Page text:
Iceland’s startup scene is focused on making the most of the country’s resources

With a population of less than 400,000, Iceland receives more than its fair share of tourists — and venture capital. Both are good reasons to pay attention to what is happening and coming from this unique island nation.

«We need more pillars for our economy,» Áslaug Arna SigurbjörnsdóttirIceland’s minister of higher education, science and innovation, recently told TechCrunch at Icelandic Innovation Week in Reykjavík.

Some diversification is already underway, and the country’s export earnings from IP-driven industries are steadily increasing. But more than being its own pillar, Icelandic innovation is connected to what already exists: startups build technology to help the country make the most of its resources and economic activities — fishing and heavy industry top that list, but they also advertise local talent and culture.

However, it is difficult to infer trends from the scant data on the handful of startup deals that take place in Iceland each year. Here’s what you need to know about the types of startups that have taken root and are flourishing in this island nation:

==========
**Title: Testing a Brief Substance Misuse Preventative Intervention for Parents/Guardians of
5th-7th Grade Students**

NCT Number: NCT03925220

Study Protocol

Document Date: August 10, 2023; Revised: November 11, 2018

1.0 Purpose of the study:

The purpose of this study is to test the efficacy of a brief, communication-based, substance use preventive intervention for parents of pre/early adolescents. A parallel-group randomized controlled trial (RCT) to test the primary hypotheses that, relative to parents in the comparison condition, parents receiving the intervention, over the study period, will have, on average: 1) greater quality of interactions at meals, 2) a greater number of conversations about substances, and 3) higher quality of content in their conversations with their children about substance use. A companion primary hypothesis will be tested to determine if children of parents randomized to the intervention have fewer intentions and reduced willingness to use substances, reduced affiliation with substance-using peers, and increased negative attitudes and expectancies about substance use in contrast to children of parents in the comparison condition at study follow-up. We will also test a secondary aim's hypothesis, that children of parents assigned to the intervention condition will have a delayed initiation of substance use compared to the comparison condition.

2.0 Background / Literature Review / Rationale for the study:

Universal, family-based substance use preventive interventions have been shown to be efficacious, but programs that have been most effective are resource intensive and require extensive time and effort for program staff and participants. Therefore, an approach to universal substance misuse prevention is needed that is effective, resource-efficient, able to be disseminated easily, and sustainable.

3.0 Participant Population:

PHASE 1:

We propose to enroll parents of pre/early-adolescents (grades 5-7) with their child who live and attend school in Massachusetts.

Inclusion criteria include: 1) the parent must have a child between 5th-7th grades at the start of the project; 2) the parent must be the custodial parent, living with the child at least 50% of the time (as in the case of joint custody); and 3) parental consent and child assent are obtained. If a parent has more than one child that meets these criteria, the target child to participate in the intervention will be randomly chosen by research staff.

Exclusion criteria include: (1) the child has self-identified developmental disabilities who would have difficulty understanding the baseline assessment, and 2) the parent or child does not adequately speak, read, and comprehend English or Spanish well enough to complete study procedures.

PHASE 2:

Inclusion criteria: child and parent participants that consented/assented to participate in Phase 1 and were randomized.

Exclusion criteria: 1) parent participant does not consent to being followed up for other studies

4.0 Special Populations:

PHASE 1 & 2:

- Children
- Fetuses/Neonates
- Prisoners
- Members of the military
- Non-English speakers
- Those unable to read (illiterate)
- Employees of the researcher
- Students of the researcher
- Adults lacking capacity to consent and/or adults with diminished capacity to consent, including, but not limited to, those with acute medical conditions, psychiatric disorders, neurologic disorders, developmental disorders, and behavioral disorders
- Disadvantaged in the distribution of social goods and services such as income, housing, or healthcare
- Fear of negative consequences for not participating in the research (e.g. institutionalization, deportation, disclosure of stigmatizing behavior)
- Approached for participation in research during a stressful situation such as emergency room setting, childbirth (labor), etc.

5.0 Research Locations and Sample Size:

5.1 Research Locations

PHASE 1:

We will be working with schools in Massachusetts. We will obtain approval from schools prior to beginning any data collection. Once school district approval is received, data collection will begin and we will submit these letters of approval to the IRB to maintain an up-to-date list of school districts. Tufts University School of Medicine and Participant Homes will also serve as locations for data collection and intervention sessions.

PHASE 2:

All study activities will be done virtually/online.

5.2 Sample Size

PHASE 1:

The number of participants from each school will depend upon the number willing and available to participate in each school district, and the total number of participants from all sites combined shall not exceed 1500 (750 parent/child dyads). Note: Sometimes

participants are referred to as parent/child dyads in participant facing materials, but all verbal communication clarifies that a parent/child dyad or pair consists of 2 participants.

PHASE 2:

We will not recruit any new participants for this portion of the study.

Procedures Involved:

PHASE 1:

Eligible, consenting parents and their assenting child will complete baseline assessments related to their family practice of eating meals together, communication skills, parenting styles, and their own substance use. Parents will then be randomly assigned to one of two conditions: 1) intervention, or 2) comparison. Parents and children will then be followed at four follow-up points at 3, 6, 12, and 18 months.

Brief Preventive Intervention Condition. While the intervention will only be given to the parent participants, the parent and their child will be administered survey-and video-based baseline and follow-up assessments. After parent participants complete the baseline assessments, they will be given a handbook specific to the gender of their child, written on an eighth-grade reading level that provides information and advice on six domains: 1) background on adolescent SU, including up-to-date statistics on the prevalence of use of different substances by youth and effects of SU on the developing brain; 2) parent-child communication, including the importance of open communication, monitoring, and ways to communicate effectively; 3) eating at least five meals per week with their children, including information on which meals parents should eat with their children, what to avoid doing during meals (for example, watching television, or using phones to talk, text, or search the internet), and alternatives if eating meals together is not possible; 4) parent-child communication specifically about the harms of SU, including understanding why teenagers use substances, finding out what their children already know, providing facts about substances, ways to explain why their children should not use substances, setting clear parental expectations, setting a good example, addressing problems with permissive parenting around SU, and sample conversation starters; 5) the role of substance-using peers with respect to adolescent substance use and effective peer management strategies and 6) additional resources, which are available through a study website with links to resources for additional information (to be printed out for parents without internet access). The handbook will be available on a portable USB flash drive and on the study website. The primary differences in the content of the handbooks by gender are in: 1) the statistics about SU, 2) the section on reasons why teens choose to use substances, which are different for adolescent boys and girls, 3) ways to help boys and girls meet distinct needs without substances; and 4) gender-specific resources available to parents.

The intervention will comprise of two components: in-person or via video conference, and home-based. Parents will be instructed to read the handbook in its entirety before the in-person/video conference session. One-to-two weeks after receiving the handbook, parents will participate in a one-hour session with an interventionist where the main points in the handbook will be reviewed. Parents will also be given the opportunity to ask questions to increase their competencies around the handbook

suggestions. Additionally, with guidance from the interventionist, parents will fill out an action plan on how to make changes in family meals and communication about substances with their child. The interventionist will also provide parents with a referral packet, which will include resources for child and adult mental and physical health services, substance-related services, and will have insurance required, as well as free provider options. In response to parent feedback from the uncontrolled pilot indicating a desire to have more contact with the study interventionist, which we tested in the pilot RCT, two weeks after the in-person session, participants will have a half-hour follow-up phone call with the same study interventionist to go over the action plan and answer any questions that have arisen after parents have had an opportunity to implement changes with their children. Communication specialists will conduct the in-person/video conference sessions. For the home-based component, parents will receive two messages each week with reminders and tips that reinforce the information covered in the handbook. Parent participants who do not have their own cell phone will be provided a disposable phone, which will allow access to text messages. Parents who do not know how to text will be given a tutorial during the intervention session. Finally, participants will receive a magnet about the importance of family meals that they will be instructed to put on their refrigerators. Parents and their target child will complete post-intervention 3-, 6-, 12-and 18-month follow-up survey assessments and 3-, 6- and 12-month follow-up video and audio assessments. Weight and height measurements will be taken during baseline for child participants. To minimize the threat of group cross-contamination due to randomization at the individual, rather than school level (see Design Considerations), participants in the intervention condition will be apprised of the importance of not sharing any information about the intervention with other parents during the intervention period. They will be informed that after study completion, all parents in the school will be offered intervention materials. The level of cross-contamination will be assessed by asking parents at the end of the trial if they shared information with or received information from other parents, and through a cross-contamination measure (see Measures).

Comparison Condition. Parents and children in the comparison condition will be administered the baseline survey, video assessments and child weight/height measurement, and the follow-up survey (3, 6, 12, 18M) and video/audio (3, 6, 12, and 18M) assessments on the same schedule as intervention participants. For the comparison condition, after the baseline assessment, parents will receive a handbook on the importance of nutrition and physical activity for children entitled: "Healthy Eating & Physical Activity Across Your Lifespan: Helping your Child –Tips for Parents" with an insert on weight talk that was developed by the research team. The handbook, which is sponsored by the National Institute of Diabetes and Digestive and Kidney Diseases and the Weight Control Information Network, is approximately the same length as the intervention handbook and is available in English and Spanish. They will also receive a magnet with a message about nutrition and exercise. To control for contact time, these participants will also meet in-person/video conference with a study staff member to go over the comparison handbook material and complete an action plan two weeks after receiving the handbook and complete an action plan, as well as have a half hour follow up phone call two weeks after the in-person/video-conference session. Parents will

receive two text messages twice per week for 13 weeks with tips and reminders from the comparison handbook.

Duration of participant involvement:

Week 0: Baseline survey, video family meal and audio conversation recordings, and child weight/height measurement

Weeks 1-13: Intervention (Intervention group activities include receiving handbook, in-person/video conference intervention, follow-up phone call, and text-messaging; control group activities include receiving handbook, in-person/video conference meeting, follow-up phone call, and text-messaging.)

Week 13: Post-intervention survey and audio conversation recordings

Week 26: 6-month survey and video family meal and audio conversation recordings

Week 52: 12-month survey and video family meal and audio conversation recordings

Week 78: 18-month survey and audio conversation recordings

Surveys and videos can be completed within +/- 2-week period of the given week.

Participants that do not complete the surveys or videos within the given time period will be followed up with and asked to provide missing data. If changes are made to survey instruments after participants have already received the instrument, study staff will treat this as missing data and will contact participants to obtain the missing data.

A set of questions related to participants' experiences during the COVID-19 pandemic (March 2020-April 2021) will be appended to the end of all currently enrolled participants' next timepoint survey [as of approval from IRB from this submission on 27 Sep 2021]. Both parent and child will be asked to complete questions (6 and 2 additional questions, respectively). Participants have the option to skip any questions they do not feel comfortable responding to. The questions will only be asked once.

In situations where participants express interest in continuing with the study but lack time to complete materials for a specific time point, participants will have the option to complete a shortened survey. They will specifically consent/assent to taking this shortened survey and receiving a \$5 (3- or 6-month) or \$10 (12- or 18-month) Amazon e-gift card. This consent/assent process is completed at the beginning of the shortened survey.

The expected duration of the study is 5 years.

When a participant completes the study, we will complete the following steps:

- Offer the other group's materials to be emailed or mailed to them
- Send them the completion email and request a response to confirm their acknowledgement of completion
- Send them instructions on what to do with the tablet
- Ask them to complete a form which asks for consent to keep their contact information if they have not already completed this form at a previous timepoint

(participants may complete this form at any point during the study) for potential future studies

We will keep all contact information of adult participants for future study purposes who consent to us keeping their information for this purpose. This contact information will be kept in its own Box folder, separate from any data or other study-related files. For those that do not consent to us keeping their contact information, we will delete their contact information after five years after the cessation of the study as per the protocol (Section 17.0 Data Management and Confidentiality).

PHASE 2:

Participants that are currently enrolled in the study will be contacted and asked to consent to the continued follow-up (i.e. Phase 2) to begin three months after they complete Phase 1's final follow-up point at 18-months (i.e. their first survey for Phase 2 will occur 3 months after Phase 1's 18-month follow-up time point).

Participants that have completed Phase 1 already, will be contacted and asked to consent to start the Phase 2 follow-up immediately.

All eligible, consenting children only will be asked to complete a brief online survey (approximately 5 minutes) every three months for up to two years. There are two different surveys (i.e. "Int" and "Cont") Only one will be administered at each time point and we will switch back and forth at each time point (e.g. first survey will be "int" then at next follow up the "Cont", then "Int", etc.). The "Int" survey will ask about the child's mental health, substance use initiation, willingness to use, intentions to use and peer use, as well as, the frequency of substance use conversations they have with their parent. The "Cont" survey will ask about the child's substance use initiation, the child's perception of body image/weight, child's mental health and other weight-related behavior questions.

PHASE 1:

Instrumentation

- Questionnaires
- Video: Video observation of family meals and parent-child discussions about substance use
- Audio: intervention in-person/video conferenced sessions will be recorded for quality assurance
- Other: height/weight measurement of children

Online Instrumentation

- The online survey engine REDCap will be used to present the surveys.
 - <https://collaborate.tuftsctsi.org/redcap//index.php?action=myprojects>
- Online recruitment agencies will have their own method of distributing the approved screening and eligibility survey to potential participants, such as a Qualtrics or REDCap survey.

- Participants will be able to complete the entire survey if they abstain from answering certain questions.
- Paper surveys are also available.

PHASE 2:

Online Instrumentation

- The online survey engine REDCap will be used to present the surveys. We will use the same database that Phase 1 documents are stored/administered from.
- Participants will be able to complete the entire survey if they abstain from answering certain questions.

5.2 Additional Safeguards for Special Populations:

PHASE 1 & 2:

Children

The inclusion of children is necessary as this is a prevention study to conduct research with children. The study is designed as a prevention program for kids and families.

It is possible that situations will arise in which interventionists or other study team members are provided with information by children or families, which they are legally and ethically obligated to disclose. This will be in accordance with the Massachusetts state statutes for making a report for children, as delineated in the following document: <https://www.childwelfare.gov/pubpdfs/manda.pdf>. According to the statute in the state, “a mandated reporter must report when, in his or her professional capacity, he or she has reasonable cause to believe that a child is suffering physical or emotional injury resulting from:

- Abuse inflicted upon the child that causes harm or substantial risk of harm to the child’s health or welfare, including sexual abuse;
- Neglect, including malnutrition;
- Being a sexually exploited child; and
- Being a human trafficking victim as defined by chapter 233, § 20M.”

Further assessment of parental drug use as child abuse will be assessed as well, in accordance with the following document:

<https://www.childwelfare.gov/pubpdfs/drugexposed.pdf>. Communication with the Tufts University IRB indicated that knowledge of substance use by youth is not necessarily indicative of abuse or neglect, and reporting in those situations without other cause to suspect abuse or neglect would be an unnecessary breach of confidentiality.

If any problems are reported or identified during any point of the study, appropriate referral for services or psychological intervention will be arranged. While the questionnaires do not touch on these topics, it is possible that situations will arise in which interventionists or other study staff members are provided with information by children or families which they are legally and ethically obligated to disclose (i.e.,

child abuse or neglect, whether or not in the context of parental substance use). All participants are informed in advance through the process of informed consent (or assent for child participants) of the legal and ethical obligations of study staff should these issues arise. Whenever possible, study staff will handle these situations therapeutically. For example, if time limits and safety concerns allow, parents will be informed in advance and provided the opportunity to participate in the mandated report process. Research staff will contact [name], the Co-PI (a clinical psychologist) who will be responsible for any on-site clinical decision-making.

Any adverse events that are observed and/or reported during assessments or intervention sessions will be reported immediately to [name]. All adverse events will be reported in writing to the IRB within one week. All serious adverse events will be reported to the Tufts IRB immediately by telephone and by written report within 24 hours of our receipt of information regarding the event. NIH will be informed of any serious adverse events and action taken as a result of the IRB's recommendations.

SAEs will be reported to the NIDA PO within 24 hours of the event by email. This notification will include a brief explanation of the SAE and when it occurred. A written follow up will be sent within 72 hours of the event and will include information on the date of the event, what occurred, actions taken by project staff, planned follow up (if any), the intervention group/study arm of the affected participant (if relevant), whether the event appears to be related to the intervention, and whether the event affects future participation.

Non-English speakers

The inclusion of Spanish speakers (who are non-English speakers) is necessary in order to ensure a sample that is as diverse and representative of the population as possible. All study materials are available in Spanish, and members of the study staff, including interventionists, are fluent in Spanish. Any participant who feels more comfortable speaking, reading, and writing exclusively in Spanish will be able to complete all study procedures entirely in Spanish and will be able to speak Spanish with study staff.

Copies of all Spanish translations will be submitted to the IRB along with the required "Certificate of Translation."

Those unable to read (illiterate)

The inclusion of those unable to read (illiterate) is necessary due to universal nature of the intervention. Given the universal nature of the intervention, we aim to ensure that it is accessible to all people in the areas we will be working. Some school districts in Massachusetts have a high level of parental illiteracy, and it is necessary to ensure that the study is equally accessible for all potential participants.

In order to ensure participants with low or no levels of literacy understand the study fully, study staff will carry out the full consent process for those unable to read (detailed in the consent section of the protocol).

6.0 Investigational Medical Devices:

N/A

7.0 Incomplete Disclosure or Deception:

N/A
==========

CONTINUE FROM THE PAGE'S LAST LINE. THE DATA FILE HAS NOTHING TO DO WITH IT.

It tells that medical company Kereciswhich uses fish skin for new wound dressings, comes from Iceland: Innovations here often look for inspiration in unexpected places.

Products from the ocean have branched out into high-end cosmetics, as well as food technology, new materials and more. While it wasn’t obvious even to Icelanders that fish skin or algae could be repurposed in so many ways, growing support for the circular economy has brought the focus back to sustainability. That’s what starting accelerator run on KLAK – Icelandic startups goal.

One great source of inspiration for companies in the country is the past. Especially when it comes to fintech — the sector has little to do with a country’s natural resources and more to do with its history. «I think the force behind companies like (neobank) Indo lessons learned from (2008) banking crisis. And the same with Monerium”, said Gunnlaugur Jónsson, CEO of the company Reykjavik Fintech clusteran association that aims to nurture fintech companies in the country.

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There are still lessons to be learned, according to Bjarna Gaukur Sigurdsson. His new company, Flash, operates on an account-to-account payment platform, as an alternative to credit cards, to reduce payment processing costs. It also has a security angle as it helps its users stop relying too much on platforms that could be compromised.

But all these innovations would be wasted without support. Fortunately, entrepreneurs here have a good ecosystem to contribute to and learn from as they build.